Graham Gussin (London, 1960) uses a wide array of media - including texts, drawings, film, video, sound and installation - to explore the perception of time, space and scale as an organic link between the pieces, the viewer and the exhibition space. His works frequently appropriate and manipulate images and literary narratives taken from art history, popular culture and, above all, cinema.
His deconstruction of cinematic materials reveals a special interest in film language’s structural sediment rather than its narrative articulations. The resulting ambiguity engenders a new type of deconstruction: of the notion of the sublime, which is questioned through a continuous journey between apparent proximity (transparency of the image) and effective distance (decoding its narrative connections).
In his films and videos, Graham Gussin manipulates images taken from the history of cinema, as in Ambient Horror (Day of the Fifteen Dead Layers), (2006) - a 100-minute loop that transforms the screen into a psychedelic membrane for hyper-transparent images of characters that approach and disappear in phantasmagorical fashion. Gussin also creates powerful settings of narrative uncertainty: in Spill (first version, 1999) a fake fog, created from dry ice, menacingly invades a semi-industrial deserted landscape; as in many horror film settings, the fog becomes a character, with a life of its own. However, Gussin‘s editing of the film, using long dolly shots without any dramatic denouement, paradoxically increases the viewer’s anxiety, and ends up by underscoring the importance he places on images’ ability to affirm themselves ambiguously when received, conditioned by a wide array of subjective factors.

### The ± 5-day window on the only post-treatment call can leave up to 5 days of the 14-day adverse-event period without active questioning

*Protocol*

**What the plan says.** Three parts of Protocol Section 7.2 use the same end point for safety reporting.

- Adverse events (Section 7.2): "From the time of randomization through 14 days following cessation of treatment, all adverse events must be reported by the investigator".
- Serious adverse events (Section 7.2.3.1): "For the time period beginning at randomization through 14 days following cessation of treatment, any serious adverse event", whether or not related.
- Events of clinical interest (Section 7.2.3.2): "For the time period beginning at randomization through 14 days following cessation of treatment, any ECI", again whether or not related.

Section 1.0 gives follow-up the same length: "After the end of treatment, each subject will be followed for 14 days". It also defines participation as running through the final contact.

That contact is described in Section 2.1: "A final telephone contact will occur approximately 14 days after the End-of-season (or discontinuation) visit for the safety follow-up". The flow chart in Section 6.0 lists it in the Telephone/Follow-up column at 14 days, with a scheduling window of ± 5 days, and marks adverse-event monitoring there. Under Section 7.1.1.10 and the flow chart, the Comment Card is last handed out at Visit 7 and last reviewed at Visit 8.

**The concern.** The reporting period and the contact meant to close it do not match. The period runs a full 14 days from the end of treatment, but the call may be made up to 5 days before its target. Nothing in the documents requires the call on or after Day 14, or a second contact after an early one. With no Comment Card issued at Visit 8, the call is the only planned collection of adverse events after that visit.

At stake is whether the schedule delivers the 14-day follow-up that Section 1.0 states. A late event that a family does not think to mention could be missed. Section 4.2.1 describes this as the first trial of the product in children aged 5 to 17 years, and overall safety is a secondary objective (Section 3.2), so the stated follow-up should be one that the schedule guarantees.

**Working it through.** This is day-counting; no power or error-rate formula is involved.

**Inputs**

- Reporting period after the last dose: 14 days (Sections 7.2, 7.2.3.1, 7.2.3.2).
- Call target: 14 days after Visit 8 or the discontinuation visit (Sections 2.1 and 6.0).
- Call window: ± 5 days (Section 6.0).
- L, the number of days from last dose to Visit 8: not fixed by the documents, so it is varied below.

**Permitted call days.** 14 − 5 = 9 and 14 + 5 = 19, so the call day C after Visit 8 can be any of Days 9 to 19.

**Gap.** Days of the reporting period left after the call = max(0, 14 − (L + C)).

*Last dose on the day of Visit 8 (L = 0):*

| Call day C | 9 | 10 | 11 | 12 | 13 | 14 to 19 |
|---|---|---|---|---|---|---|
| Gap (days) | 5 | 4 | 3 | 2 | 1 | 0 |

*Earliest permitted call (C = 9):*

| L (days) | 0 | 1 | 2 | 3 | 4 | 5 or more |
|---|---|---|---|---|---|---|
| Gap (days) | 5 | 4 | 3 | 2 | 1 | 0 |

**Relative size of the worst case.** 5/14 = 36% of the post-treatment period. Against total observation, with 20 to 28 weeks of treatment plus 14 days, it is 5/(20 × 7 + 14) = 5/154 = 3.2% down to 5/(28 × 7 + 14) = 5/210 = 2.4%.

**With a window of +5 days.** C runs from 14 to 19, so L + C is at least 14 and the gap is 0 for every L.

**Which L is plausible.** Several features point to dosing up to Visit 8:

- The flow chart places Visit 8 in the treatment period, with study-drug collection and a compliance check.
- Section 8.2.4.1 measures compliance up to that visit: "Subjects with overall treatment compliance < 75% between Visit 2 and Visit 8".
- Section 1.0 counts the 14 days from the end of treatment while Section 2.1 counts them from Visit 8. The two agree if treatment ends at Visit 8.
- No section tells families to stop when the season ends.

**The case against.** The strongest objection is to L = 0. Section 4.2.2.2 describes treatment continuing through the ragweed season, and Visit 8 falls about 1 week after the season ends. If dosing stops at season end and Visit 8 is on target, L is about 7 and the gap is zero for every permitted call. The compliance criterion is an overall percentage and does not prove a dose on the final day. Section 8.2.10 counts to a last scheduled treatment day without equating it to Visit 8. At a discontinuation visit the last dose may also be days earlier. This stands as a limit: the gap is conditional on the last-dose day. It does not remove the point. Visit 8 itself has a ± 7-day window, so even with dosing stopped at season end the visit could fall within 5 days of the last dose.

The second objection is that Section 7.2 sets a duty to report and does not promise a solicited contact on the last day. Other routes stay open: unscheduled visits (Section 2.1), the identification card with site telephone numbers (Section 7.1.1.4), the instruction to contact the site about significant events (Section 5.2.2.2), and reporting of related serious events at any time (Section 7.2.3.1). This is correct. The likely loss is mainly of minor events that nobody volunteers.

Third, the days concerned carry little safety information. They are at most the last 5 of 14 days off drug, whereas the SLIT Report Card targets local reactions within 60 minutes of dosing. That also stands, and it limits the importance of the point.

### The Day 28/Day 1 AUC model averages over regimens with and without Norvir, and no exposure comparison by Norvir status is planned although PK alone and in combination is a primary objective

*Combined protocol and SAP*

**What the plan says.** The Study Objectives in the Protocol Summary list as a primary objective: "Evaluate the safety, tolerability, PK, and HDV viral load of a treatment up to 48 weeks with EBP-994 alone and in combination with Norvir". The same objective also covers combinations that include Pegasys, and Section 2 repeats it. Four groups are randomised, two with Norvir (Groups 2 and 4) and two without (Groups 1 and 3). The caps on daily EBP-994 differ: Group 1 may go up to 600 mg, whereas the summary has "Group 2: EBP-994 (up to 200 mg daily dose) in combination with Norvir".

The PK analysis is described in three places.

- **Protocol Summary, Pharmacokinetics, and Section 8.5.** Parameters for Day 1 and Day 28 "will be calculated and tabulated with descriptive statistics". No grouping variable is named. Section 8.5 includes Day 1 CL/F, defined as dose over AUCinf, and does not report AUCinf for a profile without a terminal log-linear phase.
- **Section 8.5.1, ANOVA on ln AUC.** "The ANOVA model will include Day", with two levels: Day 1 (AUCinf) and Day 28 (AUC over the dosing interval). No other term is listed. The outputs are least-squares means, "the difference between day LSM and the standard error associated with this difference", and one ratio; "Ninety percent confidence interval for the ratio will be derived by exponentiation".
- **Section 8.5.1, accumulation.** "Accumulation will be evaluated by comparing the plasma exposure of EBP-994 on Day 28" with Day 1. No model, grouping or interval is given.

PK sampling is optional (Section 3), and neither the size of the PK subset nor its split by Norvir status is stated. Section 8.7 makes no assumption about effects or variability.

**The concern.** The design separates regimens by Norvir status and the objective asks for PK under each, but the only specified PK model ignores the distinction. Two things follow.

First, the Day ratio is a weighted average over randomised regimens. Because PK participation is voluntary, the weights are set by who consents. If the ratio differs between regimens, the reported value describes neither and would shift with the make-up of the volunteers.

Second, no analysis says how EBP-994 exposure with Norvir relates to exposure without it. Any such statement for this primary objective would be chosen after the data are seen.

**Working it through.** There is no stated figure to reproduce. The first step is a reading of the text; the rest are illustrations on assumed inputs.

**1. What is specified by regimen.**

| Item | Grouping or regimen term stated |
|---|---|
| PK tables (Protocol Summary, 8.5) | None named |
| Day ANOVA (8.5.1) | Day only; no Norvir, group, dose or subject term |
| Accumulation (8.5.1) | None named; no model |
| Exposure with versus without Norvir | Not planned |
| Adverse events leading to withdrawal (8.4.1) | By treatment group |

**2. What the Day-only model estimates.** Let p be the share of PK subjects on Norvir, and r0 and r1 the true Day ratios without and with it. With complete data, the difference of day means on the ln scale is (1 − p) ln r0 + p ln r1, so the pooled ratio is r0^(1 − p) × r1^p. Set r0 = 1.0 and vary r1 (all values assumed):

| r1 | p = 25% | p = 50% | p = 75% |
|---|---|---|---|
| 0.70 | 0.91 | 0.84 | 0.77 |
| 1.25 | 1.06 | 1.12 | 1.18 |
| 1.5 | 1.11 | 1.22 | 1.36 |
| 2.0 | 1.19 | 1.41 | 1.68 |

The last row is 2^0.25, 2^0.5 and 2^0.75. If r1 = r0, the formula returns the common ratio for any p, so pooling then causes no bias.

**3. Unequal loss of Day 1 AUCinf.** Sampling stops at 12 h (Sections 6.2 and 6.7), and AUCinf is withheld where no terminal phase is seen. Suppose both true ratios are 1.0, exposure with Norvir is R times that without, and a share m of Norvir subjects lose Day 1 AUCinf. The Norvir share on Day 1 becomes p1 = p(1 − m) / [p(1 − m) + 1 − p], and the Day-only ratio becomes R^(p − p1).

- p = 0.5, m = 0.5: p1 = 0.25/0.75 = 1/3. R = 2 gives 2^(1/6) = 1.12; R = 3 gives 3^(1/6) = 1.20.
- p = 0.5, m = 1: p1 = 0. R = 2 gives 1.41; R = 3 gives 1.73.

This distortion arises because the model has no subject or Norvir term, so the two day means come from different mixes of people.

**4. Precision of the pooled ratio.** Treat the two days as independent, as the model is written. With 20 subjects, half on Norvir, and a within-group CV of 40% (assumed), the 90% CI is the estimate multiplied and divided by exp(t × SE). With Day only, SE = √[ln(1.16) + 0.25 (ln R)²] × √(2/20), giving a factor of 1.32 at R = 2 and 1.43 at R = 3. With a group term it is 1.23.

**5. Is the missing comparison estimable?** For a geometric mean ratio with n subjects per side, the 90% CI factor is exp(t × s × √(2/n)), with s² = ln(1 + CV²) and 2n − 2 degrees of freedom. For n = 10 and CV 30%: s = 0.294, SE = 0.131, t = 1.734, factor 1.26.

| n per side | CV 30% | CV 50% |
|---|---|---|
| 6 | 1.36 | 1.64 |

By referring to a culturally-established universe, such as cinematic images and narrative contexts, Gussin accentuates film’s ambiguous nature by overlaying, cutting, inverting and de-contextualising its more or less typified elements.
For example, in his mobiles, he uses images from the history of cinema to associate ideas of lightness, transparency and the sublime – characteristic of Calder’s work - in a context of violence, which, in this case, is more suggestive than explicit. Gussin always uses indecisive images which may reveal either an anonymous landscape or a setting that we know will soon play host to more violent psychological and physical actions. In the work shown in this exhibition, we see images from John Boorman’s Deliverance (1972), which give us a sense of foreboding of the rising confrontational tension between four urban friends in an unfamiliar geographic and social setting.
Gussin’s text pieces create more or less random successions of phrases taken from the world of cinema, normally in the context of definition of time and space (e.g. “seven years later”, or “within the city’s borders” in Untitled Film). His pieces also toy creatively with literary titles and films in order to construct meta-narratives that play with displacement as a key factor in the confrontation with the viewer.